As a polar vortex sweeps down across Canada and the U.S., it seems pleasant to think of something warm, like burning fuel—even weird stuff you probably never heard of.
Of all the fuels here, to understand. It’s a blend of charcoal and hickory sawdust (from lumber manufacturing) extruded into a pellet for fueling your pellet grill.
This —the waste product from sawmills and wood-processing plants. It’s burned in an industrial boiler, furnace, or kiln.
Even the people that know and love Bunker describe it as nasty stuff. Often used for commercial ships, (otherwise known as Heavy Fuel Oil, or HFO) left after the refining process removed the lighter, cleaner, and more volatile products. It’s burned in industrial boilers, furnaces, and, interestingly enough, sophisticated gas turbines.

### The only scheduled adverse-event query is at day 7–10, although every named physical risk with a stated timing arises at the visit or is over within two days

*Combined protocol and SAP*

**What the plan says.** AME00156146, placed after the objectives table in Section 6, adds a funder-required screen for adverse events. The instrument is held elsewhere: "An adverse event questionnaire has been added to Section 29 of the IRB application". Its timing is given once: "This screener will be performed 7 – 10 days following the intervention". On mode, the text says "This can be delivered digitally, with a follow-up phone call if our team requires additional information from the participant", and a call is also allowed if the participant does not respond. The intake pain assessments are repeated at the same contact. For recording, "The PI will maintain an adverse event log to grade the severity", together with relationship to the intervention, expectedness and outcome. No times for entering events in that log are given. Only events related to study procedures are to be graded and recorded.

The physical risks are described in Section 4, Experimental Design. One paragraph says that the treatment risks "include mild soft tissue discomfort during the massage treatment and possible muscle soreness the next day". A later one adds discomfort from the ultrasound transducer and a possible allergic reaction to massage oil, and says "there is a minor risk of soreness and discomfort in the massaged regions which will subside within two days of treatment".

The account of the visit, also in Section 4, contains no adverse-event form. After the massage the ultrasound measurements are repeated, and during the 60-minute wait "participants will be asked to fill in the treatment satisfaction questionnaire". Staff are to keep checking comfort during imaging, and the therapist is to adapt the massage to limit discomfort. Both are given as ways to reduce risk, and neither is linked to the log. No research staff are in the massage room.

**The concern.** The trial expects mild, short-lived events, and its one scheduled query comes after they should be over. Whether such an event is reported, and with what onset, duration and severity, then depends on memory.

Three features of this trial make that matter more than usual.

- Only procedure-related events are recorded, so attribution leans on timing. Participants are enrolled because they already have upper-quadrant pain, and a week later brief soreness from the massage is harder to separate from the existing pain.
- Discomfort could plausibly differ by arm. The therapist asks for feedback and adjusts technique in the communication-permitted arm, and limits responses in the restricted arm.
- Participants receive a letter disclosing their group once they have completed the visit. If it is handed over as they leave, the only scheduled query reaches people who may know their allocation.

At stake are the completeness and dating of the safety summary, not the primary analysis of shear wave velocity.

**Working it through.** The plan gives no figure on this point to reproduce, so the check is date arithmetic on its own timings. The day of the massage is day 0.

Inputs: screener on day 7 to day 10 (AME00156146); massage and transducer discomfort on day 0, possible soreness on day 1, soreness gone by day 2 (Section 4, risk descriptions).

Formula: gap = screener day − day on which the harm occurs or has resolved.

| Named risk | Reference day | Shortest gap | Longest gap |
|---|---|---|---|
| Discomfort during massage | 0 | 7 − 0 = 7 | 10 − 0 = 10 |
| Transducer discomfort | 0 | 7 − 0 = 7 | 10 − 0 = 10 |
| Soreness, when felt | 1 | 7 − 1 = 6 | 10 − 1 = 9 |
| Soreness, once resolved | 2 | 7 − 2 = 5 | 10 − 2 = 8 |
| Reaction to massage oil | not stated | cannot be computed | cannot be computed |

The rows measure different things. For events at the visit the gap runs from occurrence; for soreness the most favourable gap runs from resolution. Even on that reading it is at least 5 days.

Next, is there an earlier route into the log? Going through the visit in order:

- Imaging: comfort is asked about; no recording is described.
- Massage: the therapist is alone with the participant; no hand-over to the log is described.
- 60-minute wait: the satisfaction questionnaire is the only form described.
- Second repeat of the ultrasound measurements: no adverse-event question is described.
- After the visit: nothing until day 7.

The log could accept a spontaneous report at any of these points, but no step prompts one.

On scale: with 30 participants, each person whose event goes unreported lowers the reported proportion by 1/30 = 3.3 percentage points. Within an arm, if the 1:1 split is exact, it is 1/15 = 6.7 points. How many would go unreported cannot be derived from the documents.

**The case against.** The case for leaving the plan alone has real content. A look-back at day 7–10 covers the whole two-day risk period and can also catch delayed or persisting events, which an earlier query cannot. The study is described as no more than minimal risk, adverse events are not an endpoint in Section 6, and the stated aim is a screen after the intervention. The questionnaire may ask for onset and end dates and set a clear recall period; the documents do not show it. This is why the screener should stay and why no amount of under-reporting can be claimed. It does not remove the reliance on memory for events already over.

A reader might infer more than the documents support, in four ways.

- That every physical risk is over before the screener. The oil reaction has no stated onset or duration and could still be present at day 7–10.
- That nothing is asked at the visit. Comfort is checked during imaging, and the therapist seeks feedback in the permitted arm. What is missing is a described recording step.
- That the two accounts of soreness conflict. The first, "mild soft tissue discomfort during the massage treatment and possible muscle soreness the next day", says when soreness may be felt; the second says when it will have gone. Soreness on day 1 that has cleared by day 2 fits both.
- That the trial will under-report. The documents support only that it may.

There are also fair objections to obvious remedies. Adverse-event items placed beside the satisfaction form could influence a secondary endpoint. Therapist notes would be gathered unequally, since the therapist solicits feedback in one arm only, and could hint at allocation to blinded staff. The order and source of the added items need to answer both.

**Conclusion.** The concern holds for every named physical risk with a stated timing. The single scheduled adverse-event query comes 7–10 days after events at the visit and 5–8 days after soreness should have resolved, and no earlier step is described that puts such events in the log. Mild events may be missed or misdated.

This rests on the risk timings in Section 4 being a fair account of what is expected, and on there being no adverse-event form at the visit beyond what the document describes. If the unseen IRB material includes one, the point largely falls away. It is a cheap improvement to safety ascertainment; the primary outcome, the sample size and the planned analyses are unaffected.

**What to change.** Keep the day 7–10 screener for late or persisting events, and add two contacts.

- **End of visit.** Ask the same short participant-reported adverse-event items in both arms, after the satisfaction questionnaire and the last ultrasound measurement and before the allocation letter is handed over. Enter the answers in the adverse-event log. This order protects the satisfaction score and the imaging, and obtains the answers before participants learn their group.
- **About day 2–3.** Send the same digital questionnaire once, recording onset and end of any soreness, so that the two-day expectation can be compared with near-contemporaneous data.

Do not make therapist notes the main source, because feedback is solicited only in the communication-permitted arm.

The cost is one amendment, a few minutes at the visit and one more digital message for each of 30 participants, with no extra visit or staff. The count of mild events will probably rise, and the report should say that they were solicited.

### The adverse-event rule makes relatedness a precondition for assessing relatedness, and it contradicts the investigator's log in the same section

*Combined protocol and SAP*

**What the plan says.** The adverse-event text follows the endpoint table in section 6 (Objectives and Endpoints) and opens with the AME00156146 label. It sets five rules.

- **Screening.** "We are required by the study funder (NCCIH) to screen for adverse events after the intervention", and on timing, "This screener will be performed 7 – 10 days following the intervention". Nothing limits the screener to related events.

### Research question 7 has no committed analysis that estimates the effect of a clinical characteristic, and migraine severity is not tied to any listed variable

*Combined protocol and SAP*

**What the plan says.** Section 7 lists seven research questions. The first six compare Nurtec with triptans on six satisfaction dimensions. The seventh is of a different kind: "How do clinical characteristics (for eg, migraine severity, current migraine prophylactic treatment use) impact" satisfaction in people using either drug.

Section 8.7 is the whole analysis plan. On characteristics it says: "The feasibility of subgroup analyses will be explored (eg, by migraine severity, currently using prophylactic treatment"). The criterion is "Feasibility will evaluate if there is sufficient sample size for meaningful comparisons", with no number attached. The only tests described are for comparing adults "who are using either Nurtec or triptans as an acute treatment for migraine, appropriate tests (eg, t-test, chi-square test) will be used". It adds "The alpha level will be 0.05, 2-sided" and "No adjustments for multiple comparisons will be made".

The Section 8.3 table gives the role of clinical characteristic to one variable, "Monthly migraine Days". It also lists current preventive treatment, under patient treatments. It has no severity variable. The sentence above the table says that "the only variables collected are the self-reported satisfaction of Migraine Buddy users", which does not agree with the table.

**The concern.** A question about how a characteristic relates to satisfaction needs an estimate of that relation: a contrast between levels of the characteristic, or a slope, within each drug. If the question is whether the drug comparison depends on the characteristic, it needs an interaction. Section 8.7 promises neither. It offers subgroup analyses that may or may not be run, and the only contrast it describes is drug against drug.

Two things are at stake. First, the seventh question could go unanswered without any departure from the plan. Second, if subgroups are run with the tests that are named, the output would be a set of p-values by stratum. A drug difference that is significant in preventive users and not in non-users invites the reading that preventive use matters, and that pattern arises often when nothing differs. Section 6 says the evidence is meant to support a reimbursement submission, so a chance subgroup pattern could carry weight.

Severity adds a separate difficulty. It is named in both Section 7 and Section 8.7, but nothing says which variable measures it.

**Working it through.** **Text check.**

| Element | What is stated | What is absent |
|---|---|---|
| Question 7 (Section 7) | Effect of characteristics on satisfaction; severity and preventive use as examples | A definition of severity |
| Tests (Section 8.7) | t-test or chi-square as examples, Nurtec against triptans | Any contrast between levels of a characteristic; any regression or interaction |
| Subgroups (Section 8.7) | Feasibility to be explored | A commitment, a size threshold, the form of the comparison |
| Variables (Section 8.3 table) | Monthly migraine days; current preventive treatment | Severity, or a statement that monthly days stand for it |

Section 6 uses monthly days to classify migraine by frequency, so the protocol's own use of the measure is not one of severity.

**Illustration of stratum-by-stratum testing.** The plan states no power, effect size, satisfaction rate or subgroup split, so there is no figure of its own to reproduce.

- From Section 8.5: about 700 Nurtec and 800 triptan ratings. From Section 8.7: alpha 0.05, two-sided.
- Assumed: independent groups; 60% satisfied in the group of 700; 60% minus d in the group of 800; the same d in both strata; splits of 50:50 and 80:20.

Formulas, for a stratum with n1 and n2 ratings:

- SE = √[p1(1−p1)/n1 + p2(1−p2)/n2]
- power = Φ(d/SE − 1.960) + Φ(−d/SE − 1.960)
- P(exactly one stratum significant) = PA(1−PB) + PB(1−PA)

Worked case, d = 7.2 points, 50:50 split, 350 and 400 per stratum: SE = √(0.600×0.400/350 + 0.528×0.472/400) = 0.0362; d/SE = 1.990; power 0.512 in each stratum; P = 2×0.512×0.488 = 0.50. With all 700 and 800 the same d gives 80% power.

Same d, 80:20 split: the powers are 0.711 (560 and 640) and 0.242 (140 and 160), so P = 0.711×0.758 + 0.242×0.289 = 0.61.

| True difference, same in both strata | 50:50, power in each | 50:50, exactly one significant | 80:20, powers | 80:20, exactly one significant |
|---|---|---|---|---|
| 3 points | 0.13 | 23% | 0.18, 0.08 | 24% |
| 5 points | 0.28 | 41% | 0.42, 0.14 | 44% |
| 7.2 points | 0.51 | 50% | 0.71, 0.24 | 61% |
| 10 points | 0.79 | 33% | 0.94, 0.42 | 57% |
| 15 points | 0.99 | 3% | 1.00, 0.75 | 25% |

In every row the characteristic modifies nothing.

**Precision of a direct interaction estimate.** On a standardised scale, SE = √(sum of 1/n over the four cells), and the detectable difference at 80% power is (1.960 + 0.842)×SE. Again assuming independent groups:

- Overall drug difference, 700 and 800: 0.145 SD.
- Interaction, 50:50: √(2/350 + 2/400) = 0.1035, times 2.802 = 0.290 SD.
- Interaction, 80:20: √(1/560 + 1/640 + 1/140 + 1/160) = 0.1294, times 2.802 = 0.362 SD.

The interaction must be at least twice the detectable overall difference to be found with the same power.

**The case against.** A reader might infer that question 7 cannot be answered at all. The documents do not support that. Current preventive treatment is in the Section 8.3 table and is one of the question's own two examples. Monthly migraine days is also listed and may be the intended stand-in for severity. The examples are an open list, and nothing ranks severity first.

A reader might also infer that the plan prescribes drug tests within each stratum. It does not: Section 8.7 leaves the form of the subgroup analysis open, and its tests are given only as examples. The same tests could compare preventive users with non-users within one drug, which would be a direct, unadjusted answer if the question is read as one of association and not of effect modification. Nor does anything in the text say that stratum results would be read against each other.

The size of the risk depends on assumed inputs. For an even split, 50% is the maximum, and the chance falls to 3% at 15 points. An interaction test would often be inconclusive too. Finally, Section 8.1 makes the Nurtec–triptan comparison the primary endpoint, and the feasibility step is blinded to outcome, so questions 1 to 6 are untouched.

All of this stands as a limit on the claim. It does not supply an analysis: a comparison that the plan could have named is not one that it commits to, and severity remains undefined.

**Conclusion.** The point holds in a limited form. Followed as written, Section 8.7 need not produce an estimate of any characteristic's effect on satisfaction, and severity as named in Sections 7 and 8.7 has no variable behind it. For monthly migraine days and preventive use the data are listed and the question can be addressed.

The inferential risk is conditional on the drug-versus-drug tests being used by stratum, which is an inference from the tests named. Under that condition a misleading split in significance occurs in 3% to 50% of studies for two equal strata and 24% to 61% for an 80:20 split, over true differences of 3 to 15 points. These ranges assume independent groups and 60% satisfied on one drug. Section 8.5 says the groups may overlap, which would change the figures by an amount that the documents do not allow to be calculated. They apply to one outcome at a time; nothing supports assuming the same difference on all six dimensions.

No, not the soft drink. is the material left after bituminous coal is baked in an oxygen-free oven to drive off volatiles, which themselves are burned to produce energy. Nearly pure carbon is left. This high-carbon Coke, iron ore, and limestone (and sometimes anthracite coal) are fed into a blast furnace to produce pig iron, the primary ingredient in cast iron and steel.
It sounds like a contradiction in terms. Natural and gasoline don’t seem to go together. Also known as C5, natural gasoline is a liquid condensate that is produced from natural gas liquids. It’s used as a feedstock to produce motor gasoline.
Other products produced in so-called processing are ethane, propane, butane, and iso-butane.